The sight of 200-plus union employees huddled together on the floor of their former Chicago workplace during a December sit-in struck a chord with labor-rights activists, who likened the resistance to the 1936 "sit-down" strike at a GM plant in Flint, Mich., that helped legitimize the United Auto Workers.
The employees were members of the United Electrical, Radio and Machine Workers who said Republic Windows and Doors closed its Chicago plant without paying its severance and vacation obligations to the displaced operations staff. The union eventually won its fight, and another window manufacturer plans to reopen the plant. But the workers' battle didn't end there. In early March the members of the UE Local 1110 used the momentum gained from their victory to visit union halls throughout the United States where they promoted the Employee Free Choice Act, a bill that would effectively eliminate secret-ballot elections and allow laborers to organize by signing a card.
More than a week later Democrats introduced the legislation in Congress. The proposed bill has become another power struggle between unions and management, potentially further fracturing the longtime tenuous relationship that was already under tremendous pressure as Detroit automakers worked to restructure labor contracts, and manufacturers nationwide shed jobs.
Union concessions over the past few years indicate labor bosses and their constituents realize many U.S. manufacturers have reached a crossroads: Either reduce wages and benefits to the level of foreign competitors or close up shop.
That was evident March 9 when Ford Motor Co. said an agreement reached with the UAW is expected to narrow the pay gap between the company and its Japanese competitors' wages. But manufacturing experts know the Big Three automakers didn't fall behind Toyota because of pay and benefits, alone. Rather, the Japanese automaker also focused on lean manufacturing and innovation to propel itself ahead of Detroit.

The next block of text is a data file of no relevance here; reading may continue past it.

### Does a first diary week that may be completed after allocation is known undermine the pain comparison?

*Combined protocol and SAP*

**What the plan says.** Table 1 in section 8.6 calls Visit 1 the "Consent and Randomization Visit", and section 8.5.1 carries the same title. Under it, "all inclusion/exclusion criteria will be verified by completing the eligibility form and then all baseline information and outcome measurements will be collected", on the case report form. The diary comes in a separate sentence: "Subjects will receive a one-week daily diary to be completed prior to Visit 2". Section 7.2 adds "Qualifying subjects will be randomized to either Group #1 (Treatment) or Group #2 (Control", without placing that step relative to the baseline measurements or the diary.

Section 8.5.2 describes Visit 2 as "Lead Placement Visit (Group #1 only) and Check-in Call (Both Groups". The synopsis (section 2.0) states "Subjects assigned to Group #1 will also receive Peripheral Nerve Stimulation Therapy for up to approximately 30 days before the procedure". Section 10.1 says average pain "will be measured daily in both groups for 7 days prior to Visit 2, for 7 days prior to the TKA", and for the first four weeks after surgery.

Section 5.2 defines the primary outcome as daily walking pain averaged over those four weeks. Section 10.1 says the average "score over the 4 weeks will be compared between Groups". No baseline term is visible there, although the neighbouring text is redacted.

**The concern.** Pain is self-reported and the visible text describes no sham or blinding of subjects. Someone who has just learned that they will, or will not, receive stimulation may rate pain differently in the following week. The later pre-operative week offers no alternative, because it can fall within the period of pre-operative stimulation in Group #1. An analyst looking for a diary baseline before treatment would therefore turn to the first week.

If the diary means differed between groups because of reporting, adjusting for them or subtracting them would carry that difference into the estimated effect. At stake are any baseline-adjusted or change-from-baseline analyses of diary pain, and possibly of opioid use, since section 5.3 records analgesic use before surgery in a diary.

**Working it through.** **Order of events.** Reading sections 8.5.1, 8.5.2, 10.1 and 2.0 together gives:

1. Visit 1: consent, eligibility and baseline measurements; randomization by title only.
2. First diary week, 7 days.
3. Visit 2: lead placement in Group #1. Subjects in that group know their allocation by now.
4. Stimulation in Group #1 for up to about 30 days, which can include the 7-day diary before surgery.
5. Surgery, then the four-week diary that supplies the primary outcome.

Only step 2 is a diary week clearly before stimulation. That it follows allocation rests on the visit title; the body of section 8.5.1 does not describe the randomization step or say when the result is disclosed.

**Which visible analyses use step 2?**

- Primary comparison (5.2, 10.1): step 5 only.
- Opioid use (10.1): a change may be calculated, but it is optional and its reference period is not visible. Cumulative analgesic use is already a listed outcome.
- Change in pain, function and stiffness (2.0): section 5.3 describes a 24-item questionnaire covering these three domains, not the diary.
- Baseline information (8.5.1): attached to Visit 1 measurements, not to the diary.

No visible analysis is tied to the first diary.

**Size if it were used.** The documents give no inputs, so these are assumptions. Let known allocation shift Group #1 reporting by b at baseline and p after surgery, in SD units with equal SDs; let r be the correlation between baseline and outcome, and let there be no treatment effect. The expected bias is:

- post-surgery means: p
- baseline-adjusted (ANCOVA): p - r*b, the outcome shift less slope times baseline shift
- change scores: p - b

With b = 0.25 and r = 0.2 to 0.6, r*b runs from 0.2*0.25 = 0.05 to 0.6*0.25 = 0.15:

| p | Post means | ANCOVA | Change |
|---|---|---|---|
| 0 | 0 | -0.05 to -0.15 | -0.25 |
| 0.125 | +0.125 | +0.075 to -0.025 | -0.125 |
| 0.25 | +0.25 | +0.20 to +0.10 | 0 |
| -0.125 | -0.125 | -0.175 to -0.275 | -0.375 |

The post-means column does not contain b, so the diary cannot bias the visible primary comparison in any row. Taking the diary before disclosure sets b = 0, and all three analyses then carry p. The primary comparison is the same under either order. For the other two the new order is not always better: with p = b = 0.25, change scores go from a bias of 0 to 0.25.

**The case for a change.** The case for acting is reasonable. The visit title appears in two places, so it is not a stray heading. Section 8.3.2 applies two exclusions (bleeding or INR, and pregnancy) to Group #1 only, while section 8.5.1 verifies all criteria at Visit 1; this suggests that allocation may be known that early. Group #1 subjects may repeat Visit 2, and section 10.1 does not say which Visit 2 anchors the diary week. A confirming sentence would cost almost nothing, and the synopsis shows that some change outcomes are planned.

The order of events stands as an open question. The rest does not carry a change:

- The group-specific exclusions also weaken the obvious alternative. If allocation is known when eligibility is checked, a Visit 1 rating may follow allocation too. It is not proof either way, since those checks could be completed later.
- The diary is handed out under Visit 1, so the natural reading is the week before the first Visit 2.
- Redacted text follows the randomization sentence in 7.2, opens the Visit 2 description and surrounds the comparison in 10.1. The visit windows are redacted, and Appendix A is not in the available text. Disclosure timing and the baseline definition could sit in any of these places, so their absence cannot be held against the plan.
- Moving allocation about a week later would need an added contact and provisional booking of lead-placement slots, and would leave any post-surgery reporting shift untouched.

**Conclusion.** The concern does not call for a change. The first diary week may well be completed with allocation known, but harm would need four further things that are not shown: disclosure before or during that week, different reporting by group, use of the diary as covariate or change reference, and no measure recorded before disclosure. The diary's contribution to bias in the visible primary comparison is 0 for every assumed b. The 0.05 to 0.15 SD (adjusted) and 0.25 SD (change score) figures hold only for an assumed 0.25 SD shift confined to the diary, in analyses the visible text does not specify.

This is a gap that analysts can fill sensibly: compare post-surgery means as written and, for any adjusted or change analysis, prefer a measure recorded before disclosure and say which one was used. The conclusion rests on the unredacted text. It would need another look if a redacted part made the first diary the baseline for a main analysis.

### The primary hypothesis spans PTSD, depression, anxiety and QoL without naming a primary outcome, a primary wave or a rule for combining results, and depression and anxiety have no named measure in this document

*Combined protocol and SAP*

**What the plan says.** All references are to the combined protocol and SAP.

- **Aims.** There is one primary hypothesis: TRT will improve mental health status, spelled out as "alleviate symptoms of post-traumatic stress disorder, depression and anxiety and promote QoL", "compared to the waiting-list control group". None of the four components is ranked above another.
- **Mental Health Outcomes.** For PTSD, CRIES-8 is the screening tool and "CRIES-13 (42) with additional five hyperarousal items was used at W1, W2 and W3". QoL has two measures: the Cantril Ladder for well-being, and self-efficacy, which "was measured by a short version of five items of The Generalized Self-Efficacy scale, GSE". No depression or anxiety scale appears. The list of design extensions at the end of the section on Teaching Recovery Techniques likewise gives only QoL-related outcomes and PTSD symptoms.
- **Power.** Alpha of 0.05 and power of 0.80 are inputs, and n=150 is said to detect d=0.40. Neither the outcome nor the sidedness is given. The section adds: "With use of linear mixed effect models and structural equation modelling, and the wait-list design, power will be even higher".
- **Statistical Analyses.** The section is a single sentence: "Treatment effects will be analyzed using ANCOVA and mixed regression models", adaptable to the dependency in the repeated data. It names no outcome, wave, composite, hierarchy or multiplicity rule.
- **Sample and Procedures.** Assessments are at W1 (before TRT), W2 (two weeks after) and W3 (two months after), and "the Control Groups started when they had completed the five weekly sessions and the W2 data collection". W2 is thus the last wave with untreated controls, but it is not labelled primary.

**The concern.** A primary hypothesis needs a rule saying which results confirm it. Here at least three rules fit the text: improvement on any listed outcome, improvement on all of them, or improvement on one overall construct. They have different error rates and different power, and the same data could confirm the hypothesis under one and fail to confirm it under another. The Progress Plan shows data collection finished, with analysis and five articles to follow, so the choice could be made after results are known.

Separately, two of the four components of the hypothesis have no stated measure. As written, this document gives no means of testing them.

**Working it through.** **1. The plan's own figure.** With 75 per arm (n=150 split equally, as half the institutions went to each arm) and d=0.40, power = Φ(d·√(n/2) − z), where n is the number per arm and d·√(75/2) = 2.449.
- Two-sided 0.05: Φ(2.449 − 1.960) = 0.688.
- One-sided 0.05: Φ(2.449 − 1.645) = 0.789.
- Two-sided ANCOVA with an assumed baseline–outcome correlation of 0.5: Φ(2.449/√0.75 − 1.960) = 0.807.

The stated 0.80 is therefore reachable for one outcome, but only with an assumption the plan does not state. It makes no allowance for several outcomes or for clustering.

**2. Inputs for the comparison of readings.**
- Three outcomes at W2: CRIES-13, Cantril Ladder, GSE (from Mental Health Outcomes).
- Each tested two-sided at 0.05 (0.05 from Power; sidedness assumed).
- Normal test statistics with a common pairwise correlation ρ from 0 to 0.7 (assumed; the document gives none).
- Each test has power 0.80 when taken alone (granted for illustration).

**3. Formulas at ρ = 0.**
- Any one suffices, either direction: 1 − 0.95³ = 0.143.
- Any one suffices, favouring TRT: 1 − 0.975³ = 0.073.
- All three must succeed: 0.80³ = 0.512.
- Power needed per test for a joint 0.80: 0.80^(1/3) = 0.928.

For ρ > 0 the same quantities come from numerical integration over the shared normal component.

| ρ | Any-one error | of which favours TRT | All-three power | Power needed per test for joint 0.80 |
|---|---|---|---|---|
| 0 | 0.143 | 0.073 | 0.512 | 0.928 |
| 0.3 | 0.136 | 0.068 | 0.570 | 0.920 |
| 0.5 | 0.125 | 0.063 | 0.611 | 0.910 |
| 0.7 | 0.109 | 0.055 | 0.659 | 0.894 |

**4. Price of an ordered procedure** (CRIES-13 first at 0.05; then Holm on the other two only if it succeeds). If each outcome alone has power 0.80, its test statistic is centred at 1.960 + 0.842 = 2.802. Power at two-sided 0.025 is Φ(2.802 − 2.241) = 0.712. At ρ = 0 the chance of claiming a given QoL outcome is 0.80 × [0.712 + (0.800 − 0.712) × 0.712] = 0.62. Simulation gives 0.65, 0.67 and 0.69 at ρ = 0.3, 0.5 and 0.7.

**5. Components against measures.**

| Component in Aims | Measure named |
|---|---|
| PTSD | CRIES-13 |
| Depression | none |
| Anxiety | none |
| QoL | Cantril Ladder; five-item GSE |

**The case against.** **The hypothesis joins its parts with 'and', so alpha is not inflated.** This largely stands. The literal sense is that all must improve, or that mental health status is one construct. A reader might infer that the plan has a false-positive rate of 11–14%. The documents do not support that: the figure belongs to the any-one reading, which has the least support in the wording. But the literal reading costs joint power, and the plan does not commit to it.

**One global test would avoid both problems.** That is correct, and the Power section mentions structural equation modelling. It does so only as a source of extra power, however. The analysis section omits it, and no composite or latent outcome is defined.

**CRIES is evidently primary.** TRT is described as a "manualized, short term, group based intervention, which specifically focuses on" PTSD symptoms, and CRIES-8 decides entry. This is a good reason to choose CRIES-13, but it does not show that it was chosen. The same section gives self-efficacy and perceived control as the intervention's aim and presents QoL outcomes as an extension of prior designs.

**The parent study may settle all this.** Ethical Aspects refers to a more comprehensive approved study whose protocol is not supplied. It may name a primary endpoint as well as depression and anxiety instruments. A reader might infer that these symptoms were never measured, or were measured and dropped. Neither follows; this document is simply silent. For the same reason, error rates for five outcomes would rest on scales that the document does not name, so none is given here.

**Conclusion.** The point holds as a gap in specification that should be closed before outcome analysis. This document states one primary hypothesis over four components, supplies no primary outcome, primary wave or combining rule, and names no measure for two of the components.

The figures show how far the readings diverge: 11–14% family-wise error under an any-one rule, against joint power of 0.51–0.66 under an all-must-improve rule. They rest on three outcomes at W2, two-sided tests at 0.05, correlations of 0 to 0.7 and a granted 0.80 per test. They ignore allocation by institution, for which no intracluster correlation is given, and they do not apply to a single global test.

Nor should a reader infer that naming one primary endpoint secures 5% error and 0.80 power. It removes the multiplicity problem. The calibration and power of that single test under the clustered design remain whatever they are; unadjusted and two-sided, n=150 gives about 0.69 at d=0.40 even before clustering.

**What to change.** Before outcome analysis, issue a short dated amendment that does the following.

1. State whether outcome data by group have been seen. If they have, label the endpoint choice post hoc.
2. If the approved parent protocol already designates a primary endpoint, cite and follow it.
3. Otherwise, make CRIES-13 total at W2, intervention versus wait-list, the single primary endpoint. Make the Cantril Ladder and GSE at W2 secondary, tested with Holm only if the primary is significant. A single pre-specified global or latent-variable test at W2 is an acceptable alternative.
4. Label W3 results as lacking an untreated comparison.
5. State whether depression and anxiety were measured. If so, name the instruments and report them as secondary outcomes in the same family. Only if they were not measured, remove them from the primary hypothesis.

Siemens workers in Norwood, Ohio, assemble a stator for an industrial motor. Management changes at the plant have led to a more empowered workforce. Photo courtesy Siemens Energy and Automation
Yes, says Julie Brockman, assistant professor in Michigan State University's School of Labor and Industrial Relations. "I see a real trend -- really based on the economy and downturn -- in partnership," says Brockman, who also serves as a consultant for the school's Program on Innovative Employee Relations Systems. "People are starting to scramble for resources. They're saying, 'We don't have the resources we need to do what we have to do for our constituents, so who else is doing similar things that we're doing? Who else has the same goals that we have, and how can we come together and do more than what we can do alone? I would suggest that is a major trend with labor and management."
Specifically, Brockman points toward a higher level of employee empowerment and increased union flexibility regarding job descriptions. Some of the more successful unionized operations have made efforts to include organized labor in their decision-making process.
Siemens Union Says 'Danke Shoen'
Over the course of 32 years at the same plant, Wayne Cupp has seen a major cultural shift at Siemens Energy and Automation Inc.'s Norwood, Ohio, facility toward more union inclusiveness in overall plant functions and strategy. When Siemens introduced lean manufacturing in September 2008 to the facility, where the company makes industrial motors, the 525 unionized electrical workers were skeptical about the initiative and fearful about losing their jobs, says Cupp, president of the IUE-CWA Local 84765.